Saturday, 27 May 2017

A Magnificent Sight- The Southern Lights

Catch-up 

STOP PRESS- Please note this blog is about the aurora that I captured back in April, I was lucky enough to see the magnificent aurora that hit our skies two days ago on Sunday night (28/5). The photos from the latest aurora will blow you away! I'm working on that blog at the moment so check back soon.

From Queenstown we followed the family back to Winton to spend some time with them and it's where we've been, parked up in their driveway, ever since. Two days after arriving all the bells, whistles and alerts went off on my Aurora Australis Facebook page to say that due to the impressive solar activity happening around the sun, a massive aurora was about to hit our skies. Perfect timing! And in fact it turned out to be the best night of activity since the St Patrick's Day Aurora in 2015, over two years ago.

By 9pm on the night it was due, the Facebook page was being flooded with alerts and quick screen grabs from the back of cameras as members let others know that Lady Aurora, the Southern Lights, had arrived. I drove off into a pitch black moonless night following my compass needle as I crisscrossed the countryside looking for a clear view directly south with no light pollution. It didn't take me long to realise I should have done a recce trip during daylight hours as I turned left, right, left and right again as I reached the end of roads. 


I've also come to the conclusion that chasing an aurora all over the countryside in the middle of the freezing cold and very dark night is the easy part! Processing the photos is ten times harder. It's a bit like being a magician, everyone keeps their techniques to themselves once they've mastered the process. It's been bloody hard to work out the right processing to apply to my RAW files to get my photos looking even slightly like some I've seen on the Aurora Facebook page.


There are specialist programmes that help and obviously if you're obsessed chasers (as some are) then you'd have these programmes. I don't, so I did the best I could with the little bit of information I had gathered together from the internet. In the end I could spend no more time trying to fine tune the photos- I mean, I know I have heaps of time but these took way too much of it to get looking anything like what I've seen. Enjoy them anyway!


Once I'd weaved my way past numerous hedgerows, shelterbelts and lights from farm houses, a spectacular sight opened up before me; pale coloured pinkish light beams danced across the sky with a faint green glow at the base.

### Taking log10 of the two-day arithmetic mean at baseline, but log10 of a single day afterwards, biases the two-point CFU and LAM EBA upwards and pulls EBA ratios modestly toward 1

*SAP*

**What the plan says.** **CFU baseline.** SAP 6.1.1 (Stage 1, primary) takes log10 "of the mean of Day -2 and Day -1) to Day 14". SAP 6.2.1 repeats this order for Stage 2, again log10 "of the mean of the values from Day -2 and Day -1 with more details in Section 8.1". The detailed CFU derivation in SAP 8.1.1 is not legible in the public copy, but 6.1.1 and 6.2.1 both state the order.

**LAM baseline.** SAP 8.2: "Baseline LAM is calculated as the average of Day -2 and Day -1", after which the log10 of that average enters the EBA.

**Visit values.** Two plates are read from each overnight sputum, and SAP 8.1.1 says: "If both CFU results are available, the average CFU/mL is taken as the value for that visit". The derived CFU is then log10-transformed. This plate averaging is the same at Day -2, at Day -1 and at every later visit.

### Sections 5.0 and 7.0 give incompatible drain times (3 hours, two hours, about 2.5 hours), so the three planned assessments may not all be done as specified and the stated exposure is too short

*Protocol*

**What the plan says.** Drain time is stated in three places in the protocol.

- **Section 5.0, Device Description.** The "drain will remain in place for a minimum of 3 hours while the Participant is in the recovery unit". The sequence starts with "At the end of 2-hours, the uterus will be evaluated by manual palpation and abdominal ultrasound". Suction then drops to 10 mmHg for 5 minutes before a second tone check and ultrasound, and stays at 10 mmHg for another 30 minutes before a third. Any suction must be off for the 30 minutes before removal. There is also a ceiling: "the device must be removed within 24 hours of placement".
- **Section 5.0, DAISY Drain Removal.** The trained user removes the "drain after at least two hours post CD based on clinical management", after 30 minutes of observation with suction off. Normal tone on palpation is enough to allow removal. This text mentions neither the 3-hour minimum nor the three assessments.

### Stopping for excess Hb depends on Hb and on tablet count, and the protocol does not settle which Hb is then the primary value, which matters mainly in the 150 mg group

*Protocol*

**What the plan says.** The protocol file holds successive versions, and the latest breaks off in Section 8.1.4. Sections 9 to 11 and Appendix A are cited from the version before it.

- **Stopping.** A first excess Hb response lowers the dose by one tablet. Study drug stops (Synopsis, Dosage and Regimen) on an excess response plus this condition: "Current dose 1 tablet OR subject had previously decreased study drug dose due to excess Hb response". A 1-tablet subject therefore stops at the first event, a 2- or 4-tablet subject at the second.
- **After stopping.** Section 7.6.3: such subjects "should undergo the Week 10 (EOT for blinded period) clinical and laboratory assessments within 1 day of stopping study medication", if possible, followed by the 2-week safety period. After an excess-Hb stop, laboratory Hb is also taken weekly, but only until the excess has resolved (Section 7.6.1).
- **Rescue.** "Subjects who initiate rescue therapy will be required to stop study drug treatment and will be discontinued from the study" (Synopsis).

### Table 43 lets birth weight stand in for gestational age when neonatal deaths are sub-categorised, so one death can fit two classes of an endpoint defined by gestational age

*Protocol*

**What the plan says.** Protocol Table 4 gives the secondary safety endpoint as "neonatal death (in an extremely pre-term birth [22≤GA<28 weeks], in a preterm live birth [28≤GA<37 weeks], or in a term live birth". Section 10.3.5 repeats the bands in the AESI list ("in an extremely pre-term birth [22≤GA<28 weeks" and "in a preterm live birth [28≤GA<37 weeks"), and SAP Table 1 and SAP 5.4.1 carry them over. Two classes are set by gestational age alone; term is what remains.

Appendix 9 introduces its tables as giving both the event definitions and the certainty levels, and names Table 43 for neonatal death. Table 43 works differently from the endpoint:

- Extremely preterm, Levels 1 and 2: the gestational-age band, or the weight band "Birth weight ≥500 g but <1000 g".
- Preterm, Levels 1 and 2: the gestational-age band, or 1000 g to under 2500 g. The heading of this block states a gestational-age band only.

I turned off the sealed road and onto a narrow gravel road and pulled up. I quickly set up my tripod and camera, luckily I had preset my settings as much as possible before I left because even with a head lamp, it's very hard to see things in the total darkness. I then clicked away using different shutter speeds ranging from 5 to 25 seconds, which also meant I was able to watch the magical spectacle playing in front of me while I waited for the shutter to close.


The lights danced across the sky, bouncing back and forth and reaching high up into the heavens and while I couldn't see the outline of the clouds (like here in the photos) with my naked eye, I could see that there was something blocking the show low on the horizon. Unfortunately in the deep south the clouds spoilt a clear view, further north in the MacKenzie and around Dunedin, they had a clear sky. 

Also, as you can see in some of the photos above, a few cars interrupted the darkness as they drove towards me.


These two photos (above and below) have been processed a little too heavily, the beams are more red than they should be, 'correctly' processed they would be a cerise colour. 


The light beams stopped playing after a time although the green glow shone bright and clear. I thought I'd carry on and see if I could find another dark place. I headed back towards Winton and turned west again finding the one and only bridge for miles to cross to the other side of the Oreti River. I hadn't allowed for the fog that lay thick over the river and was now tumbling out and over the farmland and nearby roads. I had to drive for quite a distance before I had another clear view south.

And that's when I spotted a huge beam pointing towards the heavens. 'Bloody spot light' I thought, as I turned onto another dark gravel road, with the beam shining bright, dead ahead of me.    


I soon found out (by checking the aurora Facebook feed on my phone) that it was no spotlight, that it was a rare and very visible proton arc. Proton arcs are caused not by electrons but by more massive protons that bombard the Earth's atmosphere following an energetic event on the sun.